Integrated genomic analysis and application of single cell and circulating free DNA sequencing in NET management


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Chrissie Thirlwell1
1University College London Cancer Institute and Royal Free Hospital NET Unit, London, UK

Abstract

Neuroendocrine tumours (NETs) are a clinically and genetically heterogeneous group of cancers with markedly different clinical outcome depending on the primary site and grade of tumour. Due to the rarity of NETs, previous genomic studies have included small sample sizes, often originating from mixed primary sites.

My group has undertaken the first large scale integrated genomic analysis of pancreatic and intestinal NETs including exome sequencing, genome-wide DNA methylation analysis, RNA expression and copy number analysis.

This analysis has identified disruption of the Wnt signalling and neurodevelopmental pathways in NET development. DNA methylation biomarkers (tissue based and circulating) have been identified which differentiate between normal tissue and NETs and also between grade of NET. This includes the identification of promoter methylation of RASSF1 as a candidate pathogenic driver; whilst analysis of circulating free DNA has identified RASSF1 hypermethyhlation in gastrointestinal GI NET patients relative to normal controls.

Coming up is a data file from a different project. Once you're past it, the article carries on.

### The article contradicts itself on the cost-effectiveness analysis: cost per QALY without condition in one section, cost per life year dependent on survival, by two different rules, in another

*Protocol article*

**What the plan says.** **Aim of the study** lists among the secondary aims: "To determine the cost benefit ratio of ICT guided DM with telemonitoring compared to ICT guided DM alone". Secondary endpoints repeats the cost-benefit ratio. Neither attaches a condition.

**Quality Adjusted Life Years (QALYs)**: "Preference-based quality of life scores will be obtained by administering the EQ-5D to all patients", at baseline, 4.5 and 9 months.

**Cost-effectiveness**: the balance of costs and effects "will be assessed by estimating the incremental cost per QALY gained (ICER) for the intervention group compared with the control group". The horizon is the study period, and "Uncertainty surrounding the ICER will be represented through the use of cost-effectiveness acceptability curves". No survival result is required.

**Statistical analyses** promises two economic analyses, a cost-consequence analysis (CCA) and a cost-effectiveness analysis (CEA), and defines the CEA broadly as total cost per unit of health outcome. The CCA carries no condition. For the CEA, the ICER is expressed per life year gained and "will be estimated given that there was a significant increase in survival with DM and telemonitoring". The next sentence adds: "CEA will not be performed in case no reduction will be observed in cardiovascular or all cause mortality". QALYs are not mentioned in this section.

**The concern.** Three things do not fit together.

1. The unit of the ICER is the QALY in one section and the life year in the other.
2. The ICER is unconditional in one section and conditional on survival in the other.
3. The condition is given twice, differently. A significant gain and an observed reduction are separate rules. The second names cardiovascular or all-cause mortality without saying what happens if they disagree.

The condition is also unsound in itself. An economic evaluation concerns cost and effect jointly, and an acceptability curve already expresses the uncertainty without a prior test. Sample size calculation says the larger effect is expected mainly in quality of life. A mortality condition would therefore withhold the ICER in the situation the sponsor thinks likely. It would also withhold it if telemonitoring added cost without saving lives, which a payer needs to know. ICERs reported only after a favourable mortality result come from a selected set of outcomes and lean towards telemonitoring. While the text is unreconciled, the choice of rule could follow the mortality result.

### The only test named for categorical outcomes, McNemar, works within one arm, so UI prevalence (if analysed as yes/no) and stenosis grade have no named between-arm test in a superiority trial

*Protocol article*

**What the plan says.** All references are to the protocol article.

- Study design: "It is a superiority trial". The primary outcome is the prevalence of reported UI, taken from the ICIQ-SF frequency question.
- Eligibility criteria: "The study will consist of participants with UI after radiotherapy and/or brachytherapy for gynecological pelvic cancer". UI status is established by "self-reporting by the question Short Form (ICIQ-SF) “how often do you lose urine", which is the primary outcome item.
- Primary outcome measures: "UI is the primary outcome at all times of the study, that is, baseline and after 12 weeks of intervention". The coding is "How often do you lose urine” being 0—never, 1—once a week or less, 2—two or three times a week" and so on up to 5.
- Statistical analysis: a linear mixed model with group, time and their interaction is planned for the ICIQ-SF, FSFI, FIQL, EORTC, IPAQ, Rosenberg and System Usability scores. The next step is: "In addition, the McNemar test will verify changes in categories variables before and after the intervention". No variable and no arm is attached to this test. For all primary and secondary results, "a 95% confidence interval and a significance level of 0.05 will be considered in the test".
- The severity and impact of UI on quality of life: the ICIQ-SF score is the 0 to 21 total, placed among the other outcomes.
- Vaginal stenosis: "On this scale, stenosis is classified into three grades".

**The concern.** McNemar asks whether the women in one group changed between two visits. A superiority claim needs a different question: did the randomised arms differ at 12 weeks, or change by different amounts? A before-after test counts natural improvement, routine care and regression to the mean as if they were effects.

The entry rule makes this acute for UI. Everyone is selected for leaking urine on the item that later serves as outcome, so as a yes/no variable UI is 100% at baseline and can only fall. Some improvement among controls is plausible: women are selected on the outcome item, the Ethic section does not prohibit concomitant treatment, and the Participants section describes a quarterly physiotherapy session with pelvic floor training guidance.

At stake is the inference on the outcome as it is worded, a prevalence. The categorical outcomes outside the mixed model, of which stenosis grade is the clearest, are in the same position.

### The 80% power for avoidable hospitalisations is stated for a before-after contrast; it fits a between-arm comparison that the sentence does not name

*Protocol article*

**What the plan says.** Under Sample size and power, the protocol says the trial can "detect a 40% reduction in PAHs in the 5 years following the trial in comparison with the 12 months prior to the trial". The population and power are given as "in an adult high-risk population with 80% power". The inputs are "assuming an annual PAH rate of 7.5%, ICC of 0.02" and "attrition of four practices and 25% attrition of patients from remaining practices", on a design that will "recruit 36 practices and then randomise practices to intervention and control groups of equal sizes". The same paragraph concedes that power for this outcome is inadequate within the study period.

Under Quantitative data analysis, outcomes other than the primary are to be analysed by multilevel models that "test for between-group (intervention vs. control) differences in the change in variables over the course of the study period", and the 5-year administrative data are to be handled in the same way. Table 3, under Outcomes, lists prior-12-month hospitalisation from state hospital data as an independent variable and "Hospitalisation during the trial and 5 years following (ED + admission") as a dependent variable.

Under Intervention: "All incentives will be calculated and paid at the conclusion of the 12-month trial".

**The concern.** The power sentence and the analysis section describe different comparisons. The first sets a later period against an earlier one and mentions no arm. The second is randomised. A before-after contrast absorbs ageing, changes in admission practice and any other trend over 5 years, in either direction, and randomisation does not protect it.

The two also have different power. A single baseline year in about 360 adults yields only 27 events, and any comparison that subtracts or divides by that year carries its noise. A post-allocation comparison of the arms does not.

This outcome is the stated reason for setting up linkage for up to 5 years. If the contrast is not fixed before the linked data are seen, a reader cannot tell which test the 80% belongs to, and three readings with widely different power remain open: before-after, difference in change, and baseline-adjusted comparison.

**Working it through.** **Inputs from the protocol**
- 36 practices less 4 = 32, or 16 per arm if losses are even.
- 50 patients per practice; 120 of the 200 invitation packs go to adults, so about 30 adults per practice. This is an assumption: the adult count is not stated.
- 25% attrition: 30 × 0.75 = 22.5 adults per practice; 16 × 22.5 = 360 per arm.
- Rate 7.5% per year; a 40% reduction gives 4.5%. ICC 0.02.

Gene ontology analysis has identified genes in pathways associated with everolimus resistance to be differentially methylated in tumour tissue. This is of particular significance following the introduction of everolimus therapy in pancreatic NETS with on-going phase III trials in intestinal and bronchial NETs.

Co-workers at UCL recently identified and validated circulating tumour cells (CTCs) as a prognostic biomarker in NET patients with metastatic disease. We have since isolated and sequenced DNA from single NET CTCs. Analysis of CTCs can teach us about mechanisms of metastatic spread and also determine the how resistance to systemic therapy develops. Alongside this we have also quantified and sequenced circulating free DNA in NET patients. In future, analysis of this ‘liquid biopsy' will enable us to truly personalise cancer therapy for NET patients.